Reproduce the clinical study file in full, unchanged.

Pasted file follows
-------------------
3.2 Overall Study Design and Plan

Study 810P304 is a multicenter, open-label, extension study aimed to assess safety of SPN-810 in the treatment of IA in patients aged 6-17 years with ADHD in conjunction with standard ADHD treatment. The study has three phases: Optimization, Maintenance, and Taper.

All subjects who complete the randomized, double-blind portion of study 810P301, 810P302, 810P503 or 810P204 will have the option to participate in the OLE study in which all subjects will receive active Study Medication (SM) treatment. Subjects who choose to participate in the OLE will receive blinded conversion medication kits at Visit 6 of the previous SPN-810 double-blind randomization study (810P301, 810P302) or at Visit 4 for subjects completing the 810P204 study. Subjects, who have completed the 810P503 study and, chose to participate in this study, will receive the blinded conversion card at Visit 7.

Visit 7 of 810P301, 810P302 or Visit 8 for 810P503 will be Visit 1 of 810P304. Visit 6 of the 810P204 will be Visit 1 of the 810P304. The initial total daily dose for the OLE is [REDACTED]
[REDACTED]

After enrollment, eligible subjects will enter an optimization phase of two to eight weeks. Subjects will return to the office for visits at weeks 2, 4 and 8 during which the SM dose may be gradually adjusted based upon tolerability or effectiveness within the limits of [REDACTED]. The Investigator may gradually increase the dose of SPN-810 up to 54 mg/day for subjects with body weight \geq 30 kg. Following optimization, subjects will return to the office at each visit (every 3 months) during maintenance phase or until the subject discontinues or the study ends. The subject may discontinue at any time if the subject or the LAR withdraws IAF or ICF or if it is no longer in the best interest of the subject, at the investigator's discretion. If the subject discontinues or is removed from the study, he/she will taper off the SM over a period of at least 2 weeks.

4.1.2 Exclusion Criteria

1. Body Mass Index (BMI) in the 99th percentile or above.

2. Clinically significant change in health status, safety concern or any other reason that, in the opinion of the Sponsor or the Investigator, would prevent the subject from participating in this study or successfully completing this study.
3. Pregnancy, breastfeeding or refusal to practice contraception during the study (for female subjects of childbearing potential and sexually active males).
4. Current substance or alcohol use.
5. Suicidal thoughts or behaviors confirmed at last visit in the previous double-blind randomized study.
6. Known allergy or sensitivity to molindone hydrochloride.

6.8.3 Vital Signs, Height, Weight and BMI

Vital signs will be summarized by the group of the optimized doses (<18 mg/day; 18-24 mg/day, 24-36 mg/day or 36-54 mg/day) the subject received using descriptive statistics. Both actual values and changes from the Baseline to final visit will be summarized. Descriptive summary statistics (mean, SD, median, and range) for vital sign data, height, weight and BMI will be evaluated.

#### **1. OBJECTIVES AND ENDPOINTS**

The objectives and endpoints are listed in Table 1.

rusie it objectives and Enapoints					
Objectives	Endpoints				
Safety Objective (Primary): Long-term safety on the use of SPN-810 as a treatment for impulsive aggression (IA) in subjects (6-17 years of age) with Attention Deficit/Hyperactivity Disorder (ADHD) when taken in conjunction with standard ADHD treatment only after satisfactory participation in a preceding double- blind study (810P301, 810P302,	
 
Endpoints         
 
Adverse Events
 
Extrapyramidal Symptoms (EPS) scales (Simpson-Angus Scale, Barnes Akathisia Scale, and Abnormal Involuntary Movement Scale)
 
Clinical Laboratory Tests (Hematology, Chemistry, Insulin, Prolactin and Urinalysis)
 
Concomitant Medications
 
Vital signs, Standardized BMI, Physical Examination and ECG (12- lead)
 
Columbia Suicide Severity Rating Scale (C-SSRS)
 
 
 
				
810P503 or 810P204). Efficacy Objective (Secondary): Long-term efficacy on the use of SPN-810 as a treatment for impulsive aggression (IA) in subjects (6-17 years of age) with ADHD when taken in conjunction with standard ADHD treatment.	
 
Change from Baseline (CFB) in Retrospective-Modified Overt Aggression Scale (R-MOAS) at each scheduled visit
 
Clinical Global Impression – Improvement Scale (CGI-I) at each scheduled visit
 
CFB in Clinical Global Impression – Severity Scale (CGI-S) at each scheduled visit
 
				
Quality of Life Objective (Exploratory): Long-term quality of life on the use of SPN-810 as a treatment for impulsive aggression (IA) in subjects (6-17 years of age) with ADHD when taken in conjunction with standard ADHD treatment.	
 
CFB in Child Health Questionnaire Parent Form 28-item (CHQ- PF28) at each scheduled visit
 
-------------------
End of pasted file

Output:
3.2 Overall Study Design and Plan

Study 810P304 is a multicenter, open-label, extension study aimed to assess safety of SPN-810 in the treatment of IA in patients aged 6-17 years with ADHD in conjunction with standard ADHD treatment. The study has three phases: Optimization, Maintenance, and Taper.

All subjects who complete the randomized, double-blind portion of study 810P301, 810P302, 810P503 or 810P204 will have the option to participate in the OLE study in which all subjects will receive active Study Medication (SM) treatment. Subjects who choose to participate in the OLE will receive blinded conversion medication kits at Visit 6 of the previous SPN-810 double-blind randomization study (810P301, 810P302) or at Visit 4 for subjects completing the 810P204 study. Subjects, who have completed the 810P503 study and, chose to participate in this study, will receive the blinded conversion card at Visit 7.

Visit 7 of 810P301, 810P302 or Visit 8 for 810P503 will be Visit 1 of 810P304. Visit 6 of the 810P204 will be Visit 1 of the 810P304. The initial total daily dose for the OLE is [REDACTED]
[REDACTED]

After enrollment, eligible subjects will enter an optimization phase of two to eight weeks. Subjects will return to the office for visits at weeks 2, 4 and 8 during which the SM dose may be gradually adjusted based upon tolerability or effectiveness within the limits of [REDACTED]. The Investigator may gradually increase the dose of SPN-810 up to 54 mg/day for subjects with body weight \geq 30 kg. Following optimization, subjects will return to the office at each visit (every 3 months) during maintenance phase or until the subject discontinues or the study ends. The subject may discontinue at any time if the subject or the LAR withdraws IAF or ICF or if it is no longer in the best interest of the subject, at the investigator's discretion. If the subject discontinues or is removed from the study, he/she will taper off the SM over a period of at least 2 weeks.

4.1.2 Exclusion Criteria

1. Body Mass Index (BMI) in the 99th percentile or above.

2. Clinically significant change in health status, safety concern or any other reason that, in the opinion of the Sponsor or the Investigator, would prevent the subject from participating in this study or successfully completing this study.
3. Pregnancy, breastfeeding or refusal to practice contraception during the study (for female subjects of childbearing potential and sexually active males).
4. Current substance or alcohol use.
5. Suicidal thoughts or behaviors confirmed at last visit in the previous double-blind randomized study.
6. Known allergy or sensitivity to molindone hydrochloride.

6.8.3 Vital Signs, Height, Weight and BMI

Vital signs will be summarized by the group of the optimized doses (<18 mg/day; 18-24 mg/day, 24-36 mg/day or 36-54 mg/day) the subject received using descriptive statistics. Both actual values and changes from the Baseline to final visit will be summarized. Descriptive summary statistics (mean, SD, median, and range) for vital sign data, height, weight and BMI will be evaluated.

#### **1. OBJECTIVES AND ENDPOINTS**

The objectives and endpoints are listed in Table 1.

rusie it objectives and Enapoints					
Objectives	Endpoints				
Safety Objective (Primary): Long-term safety on the use of SPN-810 as a treatment for impulsive aggression (IA) in subjects (6-17 years of age) with Attention Deficit/Hyperactivity Disorder (ADHD) when taken in conjunction with standard ADHD treatment only after satisfactory participation in a preceding double- blind study (810P301, 810P302,	
 
Endpoints         
 
Adverse Events
 
Extrapyramidal Symptoms (EPS) scales (Simpson-Angus Scale, Barnes Akathisia Scale, and Abnormal Involuntary Movement Scale)
 
Clinical Laboratory Tests (Hematology, Chemistry, Insulin, Prolactin and Urinalysis)
 
Concomitant Medications
 
Vital signs, Standardized BMI, Physical Examination and ECG (12- lead)
 
Columbia Suicide Severity Rating Scale (C-SSRS)
 
 
 
				
810P503 or 810P204). Efficacy Objective (Secondary): Long-term efficacy on the use of SPN-810 as a treatment for impulsive aggression (IA) in subjects (6-17 years of age) with ADHD when taken in conjunction with standard ADHD treatment.	
 
Change from Baseline (CFB) in Retrospective-Modified Overt Aggression Scale (R-MOAS) at each scheduled visit
 
Clinical Global Impression – Improvement Scale (CGI-I) at each scheduled visit
 
CFB in Clinical Global Impression – Severity Scale (CGI-S) at each scheduled visit
 
				
Quality of Life Objective (Exploratory): Long-term quality of life on the use of SPN-810 as a treatment for impulsive aggression (IA) in subjects (6-17 years of age) with ADHD when taken in conjunction with standard ADHD treatment.	
 
CFB in Child Health Questionnaire Parent Form 28-item (CHQ- PF28) at each scheduled visit
 